From proposed rewilding concepts to urbanist parks, projects are challenging to pull off in a dense urban setting, but the health dividends and passively efficient control they offer as urban ecologies are unmistakable. Strung together, they have a greater cumulative effect. The Great Trinity River Forest is a 6,200-acre urban pocket of hardwood bottomland southeast of downtown, home to tiered natural communities and recreating human ones. The Dallas Water Commons, currently in development, will provide a northern link to this grand forest and transform a marginal brownfield into a 17-acre green oasis and sustainable urban wetland that naturally and visibly processes water. “The future of cities is linked to water,” says the public-private partnership’s director, Melanie Ferguson. “[The Commons] will provide all three: flood management, conservation, and filtration.” This innovative project exemplifies a paradigm that brings resource metabolism, systemic health, people, and natural beauty together into one cohesive project that also has a relationship with its urban context.

In Berlin …

The waterworks at Potsdamer Platz are a supremely optimistic response to a complex urban condition with a somber history. Berlin’s commercial and cultural center, wiped out by Allied bombing and stagnant through the decades of the Cold War, was entirely rebuilt following the 1989 fall of the Berlin Wall. Within an extensive master plan, landscape architect Herbert Dreiseitl urged a vision for urban waterworks far more ambitious than a public fountain. “I told them to look at water in the context,” says Dreiseitl. “Where is the water coming from, where is it going, and what is the water doing?” Dreiseitl succeeded in his agenda to deeply embed urban ecology into the design of a bustling public space, showcasing the use and cycling of water across an interactive built landscape.

The 3-acre project turned a greyfield into a robust civic space and blue-green infrastructure. With Water Sensitive Urban Design (WSUD) and building-integrated water recycling systems, the cycle begins with rainfall and follows a path both vertically and laterally over layers of building. More than one-third of the project’s rooftop areas are vegetated to provide a first line of capture. Then, shed water continues to large underground cisterns to serve for fire control, irrigation, and toilets. Harvested water also travels to pools and canals that shape a shimmering public waterscape anchored by a small lake and piazza; large storm events overflow to a nearby waterway. Filtration “biotopes” and pumped recirculation maintain consistently high water quality. The project is an ingenious stormwater buffering device, beautifully deployed for public enjoyment while reducing urban heat and healing old city scars.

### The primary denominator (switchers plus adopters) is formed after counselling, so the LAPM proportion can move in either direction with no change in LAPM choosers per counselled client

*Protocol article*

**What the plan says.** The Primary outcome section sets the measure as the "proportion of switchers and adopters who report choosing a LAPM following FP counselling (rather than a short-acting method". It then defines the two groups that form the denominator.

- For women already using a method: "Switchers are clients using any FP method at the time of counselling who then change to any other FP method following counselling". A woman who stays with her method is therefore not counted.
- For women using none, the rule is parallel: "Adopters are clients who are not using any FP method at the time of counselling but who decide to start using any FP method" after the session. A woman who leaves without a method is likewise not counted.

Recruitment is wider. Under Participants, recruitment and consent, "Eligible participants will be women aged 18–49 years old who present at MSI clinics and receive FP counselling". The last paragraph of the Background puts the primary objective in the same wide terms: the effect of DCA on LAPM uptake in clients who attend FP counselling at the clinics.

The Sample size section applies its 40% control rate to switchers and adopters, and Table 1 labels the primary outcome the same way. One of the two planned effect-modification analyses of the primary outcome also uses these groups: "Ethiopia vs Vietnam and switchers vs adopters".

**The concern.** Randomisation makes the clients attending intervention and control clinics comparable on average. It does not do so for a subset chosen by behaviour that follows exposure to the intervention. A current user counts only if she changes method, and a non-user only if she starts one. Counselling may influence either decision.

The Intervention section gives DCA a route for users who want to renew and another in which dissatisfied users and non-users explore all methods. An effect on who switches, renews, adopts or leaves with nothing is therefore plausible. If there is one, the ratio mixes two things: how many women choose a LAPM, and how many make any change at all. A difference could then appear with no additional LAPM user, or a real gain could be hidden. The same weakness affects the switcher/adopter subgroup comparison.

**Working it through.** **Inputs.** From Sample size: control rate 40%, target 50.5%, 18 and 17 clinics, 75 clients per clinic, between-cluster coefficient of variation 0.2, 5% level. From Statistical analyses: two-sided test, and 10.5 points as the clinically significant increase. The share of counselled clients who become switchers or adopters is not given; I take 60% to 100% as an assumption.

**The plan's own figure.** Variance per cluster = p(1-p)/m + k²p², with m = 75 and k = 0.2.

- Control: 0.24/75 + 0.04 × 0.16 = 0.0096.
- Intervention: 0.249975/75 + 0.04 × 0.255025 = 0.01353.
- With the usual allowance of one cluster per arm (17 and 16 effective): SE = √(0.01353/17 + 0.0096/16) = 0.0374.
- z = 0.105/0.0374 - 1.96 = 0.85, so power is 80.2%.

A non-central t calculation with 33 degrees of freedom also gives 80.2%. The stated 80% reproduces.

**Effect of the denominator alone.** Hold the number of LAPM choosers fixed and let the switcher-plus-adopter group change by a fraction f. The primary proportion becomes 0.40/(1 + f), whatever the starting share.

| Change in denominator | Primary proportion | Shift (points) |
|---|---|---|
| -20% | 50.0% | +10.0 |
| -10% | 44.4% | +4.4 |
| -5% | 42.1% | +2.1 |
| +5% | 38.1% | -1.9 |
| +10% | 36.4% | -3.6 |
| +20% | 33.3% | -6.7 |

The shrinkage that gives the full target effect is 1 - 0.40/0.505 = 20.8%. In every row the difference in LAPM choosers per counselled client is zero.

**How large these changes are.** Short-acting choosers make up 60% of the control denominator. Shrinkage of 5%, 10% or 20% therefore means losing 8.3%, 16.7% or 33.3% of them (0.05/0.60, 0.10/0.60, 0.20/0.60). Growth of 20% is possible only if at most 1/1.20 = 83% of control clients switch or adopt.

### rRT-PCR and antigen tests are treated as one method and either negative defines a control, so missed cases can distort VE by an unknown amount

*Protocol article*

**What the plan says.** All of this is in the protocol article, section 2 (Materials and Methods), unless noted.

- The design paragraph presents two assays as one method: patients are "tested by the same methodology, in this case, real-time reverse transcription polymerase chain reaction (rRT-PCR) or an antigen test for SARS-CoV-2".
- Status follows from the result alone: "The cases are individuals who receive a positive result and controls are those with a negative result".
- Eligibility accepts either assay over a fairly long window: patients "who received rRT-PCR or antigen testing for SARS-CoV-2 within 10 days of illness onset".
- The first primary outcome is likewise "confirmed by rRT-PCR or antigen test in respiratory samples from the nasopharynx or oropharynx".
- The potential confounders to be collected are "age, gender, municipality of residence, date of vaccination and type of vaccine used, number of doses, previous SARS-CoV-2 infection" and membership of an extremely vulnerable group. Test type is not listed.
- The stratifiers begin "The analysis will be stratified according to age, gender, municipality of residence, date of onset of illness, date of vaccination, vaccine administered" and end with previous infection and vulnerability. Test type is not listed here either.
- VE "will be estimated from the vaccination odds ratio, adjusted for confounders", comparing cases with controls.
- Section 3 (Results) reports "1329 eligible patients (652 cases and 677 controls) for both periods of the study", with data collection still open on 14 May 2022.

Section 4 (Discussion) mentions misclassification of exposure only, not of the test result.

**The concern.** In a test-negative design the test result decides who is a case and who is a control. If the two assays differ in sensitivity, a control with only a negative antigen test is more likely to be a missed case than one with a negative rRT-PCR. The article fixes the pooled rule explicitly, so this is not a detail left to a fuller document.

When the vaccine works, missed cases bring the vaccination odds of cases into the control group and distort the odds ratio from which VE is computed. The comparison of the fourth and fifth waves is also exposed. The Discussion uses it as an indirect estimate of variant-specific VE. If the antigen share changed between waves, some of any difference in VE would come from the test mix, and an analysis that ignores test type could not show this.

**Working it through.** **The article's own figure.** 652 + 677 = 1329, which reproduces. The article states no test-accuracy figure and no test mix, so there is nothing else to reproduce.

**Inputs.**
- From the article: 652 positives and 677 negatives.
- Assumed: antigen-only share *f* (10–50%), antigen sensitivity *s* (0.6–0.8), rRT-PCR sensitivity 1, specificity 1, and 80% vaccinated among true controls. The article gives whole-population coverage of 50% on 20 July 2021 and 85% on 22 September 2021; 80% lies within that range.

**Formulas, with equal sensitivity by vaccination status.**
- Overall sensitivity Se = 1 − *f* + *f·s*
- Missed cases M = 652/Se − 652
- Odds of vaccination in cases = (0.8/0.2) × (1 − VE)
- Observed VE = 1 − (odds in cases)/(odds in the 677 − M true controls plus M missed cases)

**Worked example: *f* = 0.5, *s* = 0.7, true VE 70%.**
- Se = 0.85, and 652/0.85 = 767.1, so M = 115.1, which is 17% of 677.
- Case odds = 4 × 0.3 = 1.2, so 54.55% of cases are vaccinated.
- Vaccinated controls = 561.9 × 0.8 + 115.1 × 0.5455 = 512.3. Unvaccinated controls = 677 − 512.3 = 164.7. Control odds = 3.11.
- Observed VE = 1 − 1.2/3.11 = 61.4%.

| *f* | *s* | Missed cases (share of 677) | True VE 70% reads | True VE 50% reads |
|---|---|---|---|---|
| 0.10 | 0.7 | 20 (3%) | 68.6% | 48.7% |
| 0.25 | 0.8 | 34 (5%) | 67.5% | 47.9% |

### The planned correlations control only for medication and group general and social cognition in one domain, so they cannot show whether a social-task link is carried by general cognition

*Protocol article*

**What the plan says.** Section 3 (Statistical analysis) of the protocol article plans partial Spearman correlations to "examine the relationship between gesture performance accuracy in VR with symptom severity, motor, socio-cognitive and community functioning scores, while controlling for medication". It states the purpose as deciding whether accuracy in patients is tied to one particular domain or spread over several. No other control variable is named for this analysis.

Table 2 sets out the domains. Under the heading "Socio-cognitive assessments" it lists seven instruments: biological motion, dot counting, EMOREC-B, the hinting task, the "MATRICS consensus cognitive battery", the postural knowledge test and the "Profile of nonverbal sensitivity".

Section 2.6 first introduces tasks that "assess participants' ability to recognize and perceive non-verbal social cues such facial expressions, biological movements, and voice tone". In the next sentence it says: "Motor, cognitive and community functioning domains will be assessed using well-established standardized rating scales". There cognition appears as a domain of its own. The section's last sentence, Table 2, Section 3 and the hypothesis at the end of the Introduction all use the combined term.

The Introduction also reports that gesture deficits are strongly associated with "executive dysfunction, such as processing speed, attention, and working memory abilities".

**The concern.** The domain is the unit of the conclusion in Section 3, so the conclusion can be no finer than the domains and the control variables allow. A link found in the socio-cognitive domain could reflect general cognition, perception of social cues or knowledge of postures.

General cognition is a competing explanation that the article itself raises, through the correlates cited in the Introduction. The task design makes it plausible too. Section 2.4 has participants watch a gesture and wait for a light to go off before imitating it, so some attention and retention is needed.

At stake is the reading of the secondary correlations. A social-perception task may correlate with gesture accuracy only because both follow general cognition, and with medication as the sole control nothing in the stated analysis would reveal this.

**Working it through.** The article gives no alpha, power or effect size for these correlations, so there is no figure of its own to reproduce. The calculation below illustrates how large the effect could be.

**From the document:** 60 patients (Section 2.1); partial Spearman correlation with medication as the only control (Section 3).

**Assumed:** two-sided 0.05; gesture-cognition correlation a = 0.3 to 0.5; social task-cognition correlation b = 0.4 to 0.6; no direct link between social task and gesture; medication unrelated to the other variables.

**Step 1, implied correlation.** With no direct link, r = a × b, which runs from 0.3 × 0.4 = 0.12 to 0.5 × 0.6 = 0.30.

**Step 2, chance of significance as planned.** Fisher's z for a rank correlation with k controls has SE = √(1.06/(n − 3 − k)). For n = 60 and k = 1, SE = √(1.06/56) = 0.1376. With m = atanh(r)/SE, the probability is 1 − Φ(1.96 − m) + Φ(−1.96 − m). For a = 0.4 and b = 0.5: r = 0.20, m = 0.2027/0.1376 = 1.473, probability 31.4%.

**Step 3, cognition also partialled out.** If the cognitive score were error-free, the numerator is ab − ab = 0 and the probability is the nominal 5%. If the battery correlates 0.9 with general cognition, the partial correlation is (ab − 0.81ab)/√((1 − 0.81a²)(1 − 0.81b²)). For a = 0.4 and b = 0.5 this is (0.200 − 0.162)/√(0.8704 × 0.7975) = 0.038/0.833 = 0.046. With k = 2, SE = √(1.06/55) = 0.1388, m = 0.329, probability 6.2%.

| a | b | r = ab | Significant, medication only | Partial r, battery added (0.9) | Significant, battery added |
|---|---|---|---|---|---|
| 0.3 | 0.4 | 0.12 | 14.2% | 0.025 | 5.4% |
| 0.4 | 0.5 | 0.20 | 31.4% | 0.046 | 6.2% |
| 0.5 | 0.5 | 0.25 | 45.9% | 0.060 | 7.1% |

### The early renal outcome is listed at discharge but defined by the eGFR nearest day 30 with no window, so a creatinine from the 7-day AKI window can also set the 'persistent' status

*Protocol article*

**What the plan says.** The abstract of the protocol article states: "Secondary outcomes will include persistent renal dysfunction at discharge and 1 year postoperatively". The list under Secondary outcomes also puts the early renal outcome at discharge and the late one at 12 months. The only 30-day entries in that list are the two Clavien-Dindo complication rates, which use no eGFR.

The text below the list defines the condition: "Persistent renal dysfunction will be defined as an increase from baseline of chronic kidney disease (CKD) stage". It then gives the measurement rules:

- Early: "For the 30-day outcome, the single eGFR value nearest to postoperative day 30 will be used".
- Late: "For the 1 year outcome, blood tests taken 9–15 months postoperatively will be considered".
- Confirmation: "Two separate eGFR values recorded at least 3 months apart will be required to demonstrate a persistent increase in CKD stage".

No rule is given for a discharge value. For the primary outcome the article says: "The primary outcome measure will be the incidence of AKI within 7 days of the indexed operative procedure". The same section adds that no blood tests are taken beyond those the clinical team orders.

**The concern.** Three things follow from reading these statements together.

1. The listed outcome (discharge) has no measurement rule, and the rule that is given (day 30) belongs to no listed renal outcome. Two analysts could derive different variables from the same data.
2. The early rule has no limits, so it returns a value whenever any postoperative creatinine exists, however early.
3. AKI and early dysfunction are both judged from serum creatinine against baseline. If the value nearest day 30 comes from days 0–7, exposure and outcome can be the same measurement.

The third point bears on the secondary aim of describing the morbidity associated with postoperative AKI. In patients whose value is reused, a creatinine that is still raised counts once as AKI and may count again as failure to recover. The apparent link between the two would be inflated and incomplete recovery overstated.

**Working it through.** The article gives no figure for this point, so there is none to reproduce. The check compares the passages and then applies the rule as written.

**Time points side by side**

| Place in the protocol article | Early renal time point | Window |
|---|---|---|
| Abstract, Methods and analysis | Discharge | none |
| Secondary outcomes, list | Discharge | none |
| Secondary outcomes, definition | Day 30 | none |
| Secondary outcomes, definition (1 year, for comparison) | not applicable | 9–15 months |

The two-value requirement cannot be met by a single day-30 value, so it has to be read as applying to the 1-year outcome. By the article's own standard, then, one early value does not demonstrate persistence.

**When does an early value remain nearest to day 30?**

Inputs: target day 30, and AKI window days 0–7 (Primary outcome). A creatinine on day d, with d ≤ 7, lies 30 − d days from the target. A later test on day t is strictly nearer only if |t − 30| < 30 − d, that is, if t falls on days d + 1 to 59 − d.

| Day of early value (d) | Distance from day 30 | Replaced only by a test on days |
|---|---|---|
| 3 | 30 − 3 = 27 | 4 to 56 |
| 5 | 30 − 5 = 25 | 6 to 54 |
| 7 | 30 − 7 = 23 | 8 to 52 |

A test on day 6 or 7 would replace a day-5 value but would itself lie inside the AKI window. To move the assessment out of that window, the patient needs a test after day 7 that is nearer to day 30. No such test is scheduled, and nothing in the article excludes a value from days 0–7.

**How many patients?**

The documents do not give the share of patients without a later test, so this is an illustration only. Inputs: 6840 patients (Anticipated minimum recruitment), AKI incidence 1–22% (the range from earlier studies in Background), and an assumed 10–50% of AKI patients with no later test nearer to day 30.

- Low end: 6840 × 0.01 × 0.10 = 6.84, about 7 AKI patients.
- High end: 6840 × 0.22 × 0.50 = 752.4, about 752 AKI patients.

Back in Texas …

The largest and fastest-growing state in the mainland U.S. has a variety of opportunities to implement natural systems solutions throughout its diverse geographies. Projects at a regional scale offer enormous potential for human and nonhuman health and connectivity (the Great Springs Project, connecting major springs along the interstate fault line from Austin to San Antonio, is one), but there are myriad smaller projects already in place available to model and adapt elsewhere. The Festival Beach Food Forest in Austin has transformed city park land into an edible forest garden, cultivating rich soil and community health. The University of Texas at El Paso’s Centennial Plaza gathers stormwater and people in a shady resilient native landscape. Land bridges at San Antonio’s Hardberger Park and Houston’s Memorial Park extend green spaces across divisive vehicular thoroughfares. 

These are localized solutions that clean, infiltrate, cool, heal, and delight, and can be stitched together for greater effect. This is the way we can act and make a difference.

And all that the Lorax left here in this mess / was a small pile of rocks, with the one word … “UNLESS.” The Lorax, Dr. Seuss

“Time intelligence” allowed cities to grow organically and responsively over centuries. As our ability to radically extract and transform the earth has accelerated urbanization, we must sharpen our wisdom to stem the loss of history, character, and natural systems. The call for urban density is not explicitly a call for higher quantities; it’s a call for a desired condition of urban living. If nature in the city is eroded, we will literally bake quality of life out of our built fabric. So how do we make green density a part of the built density conversation, a reflection of a symbiotic relationship rather than a zero-sum conflict? We can fit more good things into the same space, like filling a closet or nestling plant guilds. We can employ building-integrated green, right-sizing, repurposing, and ecosystem services. We can tap communities of people, the toughest fiber in a city, as an innate strength in collaborating with field experts to produce green-based amenities. We need to listen, holding space for process, especially in redressing inequity. Skillful facilitation is perhaps our new superpower, enabling us to find a “third way.” Synthesizing divergent views is critical to creating a built environment of quality and depth, of surviving and thriving. Telling the story of interconnectedness is where the work starts. 

Lauren Woodward Stanley, AIA, is co-owner of Stanley Studio in Austin.